The common good is generally defined as that which benefits society as a whole, as opposed to the personal good of individuals or selected sections of society.

Common purpose is when two or more like-minded people join together with the same intent to accomplish the same goal.

The “tragedy of the commons” is a phrase used to describe a problem that occurs when individuals misuse or deplete a resource to the extent that it cannot be renewed and/or becomes harmful to society.

In 1956 President Dwight D. Eisenhower did something special for the common good. Having served as a supreme allied commander during World War II, he understood the logistics of transporting troops and goods in an efficient way.

America had built a railroad for the common purpose of moving people and goods across the continent in days instead of months. The automobile and heavier utility vehicles had been designed and built through accelerated mass production. They were used for quick and easy transport, but the question of the day became, “What will we do when the roads and highways they use become congested?”

The Interstate system was born when the president decided we needed a nationwide network of freeways to accommodate the growing demand. It became our country’s new common purpose.

In the 1960s, the system began to thread its way through Utah. My family in Farr West was asked to contribute to the common good by sacrificing a beautiful orchard and garden which were in the path of the planned Interstate 15. As a kid I would awaken to the songs of the meadowlarks and enjoyed the fresh fruit from our trees and garden. These were replaced with a concrete, four-lane freeway and the noise of swift moving traffic.

My parents were compensated in a manner the government described as “fair.” Though life changed dramatically on Farr West Drive, my mom and dad never complained about that circumstance. They understood the need to support the common good.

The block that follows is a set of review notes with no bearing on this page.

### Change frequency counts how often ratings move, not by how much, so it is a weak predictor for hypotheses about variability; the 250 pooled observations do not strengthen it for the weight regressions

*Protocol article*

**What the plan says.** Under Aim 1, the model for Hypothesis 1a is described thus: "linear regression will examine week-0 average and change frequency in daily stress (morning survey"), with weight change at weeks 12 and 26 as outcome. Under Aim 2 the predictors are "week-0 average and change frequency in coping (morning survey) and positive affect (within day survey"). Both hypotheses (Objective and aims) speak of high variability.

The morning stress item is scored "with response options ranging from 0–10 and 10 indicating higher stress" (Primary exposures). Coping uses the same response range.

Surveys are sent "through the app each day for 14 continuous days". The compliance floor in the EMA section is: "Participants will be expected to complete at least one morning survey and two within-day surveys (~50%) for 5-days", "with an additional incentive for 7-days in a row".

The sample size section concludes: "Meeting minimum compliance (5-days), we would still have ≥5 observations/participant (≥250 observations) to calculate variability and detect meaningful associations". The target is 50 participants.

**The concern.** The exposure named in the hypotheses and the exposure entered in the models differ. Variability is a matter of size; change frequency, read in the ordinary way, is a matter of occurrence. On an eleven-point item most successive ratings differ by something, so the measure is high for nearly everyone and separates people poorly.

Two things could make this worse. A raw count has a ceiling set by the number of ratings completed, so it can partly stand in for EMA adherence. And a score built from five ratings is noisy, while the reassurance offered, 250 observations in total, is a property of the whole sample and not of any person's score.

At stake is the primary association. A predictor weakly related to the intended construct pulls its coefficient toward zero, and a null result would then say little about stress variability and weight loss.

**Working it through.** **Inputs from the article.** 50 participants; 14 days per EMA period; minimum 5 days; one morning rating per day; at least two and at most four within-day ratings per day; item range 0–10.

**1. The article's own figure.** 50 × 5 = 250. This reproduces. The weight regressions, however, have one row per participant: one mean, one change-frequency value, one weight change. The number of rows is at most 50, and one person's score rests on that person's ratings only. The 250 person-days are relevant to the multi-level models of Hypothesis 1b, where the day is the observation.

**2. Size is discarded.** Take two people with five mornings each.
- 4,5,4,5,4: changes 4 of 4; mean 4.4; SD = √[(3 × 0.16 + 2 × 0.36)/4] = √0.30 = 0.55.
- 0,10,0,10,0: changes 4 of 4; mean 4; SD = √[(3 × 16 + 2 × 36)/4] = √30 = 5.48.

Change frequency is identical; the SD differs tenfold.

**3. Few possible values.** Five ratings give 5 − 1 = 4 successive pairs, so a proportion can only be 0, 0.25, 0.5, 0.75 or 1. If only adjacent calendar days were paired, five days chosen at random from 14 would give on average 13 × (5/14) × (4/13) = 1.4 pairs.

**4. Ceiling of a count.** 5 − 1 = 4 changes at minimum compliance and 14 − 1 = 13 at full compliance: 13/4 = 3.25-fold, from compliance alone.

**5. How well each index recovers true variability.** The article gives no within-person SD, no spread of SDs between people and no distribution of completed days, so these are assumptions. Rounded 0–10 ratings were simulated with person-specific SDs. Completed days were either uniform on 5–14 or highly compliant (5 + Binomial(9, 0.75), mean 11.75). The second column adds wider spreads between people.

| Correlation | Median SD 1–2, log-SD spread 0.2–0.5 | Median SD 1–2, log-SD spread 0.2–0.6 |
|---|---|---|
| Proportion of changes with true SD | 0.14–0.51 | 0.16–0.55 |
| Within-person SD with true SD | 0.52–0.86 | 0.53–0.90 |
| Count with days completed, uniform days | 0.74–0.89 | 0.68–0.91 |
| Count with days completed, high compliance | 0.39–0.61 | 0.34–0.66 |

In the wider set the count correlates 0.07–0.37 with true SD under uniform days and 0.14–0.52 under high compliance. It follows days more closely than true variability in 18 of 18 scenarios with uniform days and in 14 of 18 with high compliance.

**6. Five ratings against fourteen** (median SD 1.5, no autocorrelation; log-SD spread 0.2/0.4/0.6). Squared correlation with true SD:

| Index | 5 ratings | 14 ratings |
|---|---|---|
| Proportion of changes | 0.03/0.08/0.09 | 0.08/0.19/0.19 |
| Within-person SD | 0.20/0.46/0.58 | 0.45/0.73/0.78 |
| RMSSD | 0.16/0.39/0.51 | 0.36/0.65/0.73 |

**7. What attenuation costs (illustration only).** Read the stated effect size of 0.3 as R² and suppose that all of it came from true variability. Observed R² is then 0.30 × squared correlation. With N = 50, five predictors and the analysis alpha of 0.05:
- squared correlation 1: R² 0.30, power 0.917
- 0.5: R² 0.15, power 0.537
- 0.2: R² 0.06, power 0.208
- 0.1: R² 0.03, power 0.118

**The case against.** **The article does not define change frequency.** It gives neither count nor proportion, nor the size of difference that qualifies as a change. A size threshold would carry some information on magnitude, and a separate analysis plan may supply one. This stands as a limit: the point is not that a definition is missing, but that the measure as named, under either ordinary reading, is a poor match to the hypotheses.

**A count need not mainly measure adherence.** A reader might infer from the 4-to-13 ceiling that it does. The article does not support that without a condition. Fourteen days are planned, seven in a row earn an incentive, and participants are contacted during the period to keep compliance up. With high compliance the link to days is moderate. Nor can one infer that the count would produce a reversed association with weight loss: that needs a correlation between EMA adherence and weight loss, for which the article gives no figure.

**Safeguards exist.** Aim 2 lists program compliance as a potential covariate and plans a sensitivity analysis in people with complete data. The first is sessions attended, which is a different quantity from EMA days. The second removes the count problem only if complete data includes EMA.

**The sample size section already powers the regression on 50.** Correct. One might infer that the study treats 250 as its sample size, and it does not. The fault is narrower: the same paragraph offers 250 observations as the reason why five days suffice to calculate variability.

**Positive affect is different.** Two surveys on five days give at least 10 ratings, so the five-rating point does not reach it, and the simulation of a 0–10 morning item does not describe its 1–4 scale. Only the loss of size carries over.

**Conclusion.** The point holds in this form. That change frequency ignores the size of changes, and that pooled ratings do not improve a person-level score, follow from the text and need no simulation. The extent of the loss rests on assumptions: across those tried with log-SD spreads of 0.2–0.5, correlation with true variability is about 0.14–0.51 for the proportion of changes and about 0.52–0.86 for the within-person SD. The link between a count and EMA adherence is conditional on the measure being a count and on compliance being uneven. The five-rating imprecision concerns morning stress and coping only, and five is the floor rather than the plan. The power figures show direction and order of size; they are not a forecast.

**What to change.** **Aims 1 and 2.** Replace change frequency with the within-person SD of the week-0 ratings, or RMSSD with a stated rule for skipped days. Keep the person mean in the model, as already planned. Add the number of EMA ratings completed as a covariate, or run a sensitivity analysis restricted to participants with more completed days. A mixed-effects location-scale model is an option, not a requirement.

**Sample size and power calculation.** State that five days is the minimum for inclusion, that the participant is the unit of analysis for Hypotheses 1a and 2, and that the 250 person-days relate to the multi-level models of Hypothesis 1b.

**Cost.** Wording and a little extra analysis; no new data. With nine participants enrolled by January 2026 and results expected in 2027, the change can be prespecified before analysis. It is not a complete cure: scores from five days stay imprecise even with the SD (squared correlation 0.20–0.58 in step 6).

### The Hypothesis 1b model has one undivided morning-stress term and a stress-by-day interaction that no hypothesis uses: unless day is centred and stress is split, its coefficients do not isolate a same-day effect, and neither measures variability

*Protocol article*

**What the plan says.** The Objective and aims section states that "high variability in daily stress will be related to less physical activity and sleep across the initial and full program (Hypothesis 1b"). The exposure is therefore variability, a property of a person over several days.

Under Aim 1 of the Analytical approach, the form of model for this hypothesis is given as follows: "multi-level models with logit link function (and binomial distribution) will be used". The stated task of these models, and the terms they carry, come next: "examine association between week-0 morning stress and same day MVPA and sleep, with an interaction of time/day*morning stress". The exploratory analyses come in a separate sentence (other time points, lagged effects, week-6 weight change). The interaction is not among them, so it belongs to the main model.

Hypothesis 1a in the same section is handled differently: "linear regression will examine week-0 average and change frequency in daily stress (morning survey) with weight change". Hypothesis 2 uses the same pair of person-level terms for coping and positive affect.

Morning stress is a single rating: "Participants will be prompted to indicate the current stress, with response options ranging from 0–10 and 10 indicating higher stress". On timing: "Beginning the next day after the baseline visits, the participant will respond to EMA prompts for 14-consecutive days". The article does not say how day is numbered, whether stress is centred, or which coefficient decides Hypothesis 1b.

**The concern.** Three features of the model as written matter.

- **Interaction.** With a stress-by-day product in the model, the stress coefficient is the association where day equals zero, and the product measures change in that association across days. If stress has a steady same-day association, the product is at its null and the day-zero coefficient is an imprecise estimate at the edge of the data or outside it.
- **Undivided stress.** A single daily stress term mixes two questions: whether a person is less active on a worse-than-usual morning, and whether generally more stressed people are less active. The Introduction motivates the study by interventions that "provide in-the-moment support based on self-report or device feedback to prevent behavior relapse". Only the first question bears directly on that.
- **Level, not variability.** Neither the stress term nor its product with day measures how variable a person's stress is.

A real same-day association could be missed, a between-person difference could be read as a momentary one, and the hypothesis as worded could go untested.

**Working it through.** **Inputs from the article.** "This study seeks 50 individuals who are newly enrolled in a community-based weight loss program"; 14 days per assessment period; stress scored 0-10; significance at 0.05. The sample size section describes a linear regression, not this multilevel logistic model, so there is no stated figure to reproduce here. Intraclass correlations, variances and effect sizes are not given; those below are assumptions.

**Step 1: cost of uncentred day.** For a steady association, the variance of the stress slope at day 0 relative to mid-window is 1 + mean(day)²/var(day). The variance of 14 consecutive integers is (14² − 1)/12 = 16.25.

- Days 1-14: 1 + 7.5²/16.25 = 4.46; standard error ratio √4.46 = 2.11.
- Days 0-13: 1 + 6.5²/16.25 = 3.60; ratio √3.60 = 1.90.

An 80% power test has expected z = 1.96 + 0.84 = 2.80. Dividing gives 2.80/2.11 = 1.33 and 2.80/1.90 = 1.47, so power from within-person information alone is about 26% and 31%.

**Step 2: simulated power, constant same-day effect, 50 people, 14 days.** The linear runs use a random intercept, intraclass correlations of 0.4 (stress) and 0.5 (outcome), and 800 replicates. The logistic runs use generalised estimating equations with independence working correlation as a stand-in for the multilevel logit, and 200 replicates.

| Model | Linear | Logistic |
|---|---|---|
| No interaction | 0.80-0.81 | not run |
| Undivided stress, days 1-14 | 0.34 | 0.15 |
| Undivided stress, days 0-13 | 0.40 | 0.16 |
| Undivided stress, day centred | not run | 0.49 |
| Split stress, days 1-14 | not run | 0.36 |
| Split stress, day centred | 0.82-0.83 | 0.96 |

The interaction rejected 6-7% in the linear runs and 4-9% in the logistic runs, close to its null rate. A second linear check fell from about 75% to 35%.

However, they did join with neighbors for the common purpose of protecting the Coy family across the street whose home was in the freeway’s direct path. The Coys were a poor, elderly couple who had constructed their home, piece by piece, in a fashion that didn’t merit a high appraised value. Like the transaction with my parents, the government offered the Coys a “fair” settlement. But what was “fair” in the government’s eyes was not even close to enough to acquire new living quarters. So, the people of Farr West protested on the Coys’ behalf in a strong, humanitarian common purpose. It worked. The government compensated by covering the cost of a modest new home for the Coys on a nearby lot.

Working together for a common purpose is clearly an extension of the common good. Life is not always fair. Things are not always equal. Some must sacrifice more than others for the common good, but when common good and common purpose are coupled with good intent, everything seems to work out.

Supporting the common good includes volunteering as a tutor, sharing produce from neighbor to neighbor, donating to faith-based and human-service organizations, studying issues before voting, establishing a neighborhood watch and, yes, even paying taxes.

When the common good and the pure-mindedness of common purpose are ignored, tragedy of the commons occur. For example, when the Weber Industrial Park was established near Harrisville, all neighboring communities agreed not to annex in order to maintain an enticing taxation climate, and it should remain so for the common good.

Communities that grab land from the commonwealth of economic development inventory, people who overuse and waste precious energy and water resources, citizens who carelessly disregard the opportunity to reuse, renew and recycle — these are some examples of practices that can be changed.

In order to help, we can look to these questions: How am I contributing to or detracting from the common good? What is my community’s common purpose? Just what is my personal responsibility?

Earnest attention to these questions will help us avoid the tragedy of the commons and reach a higher common good.

Robert A. Hunter is director of The Olene S. Walker Institute of Politics & Public Service at Weber State University. He may be contacted at rhunter@weber.edu.

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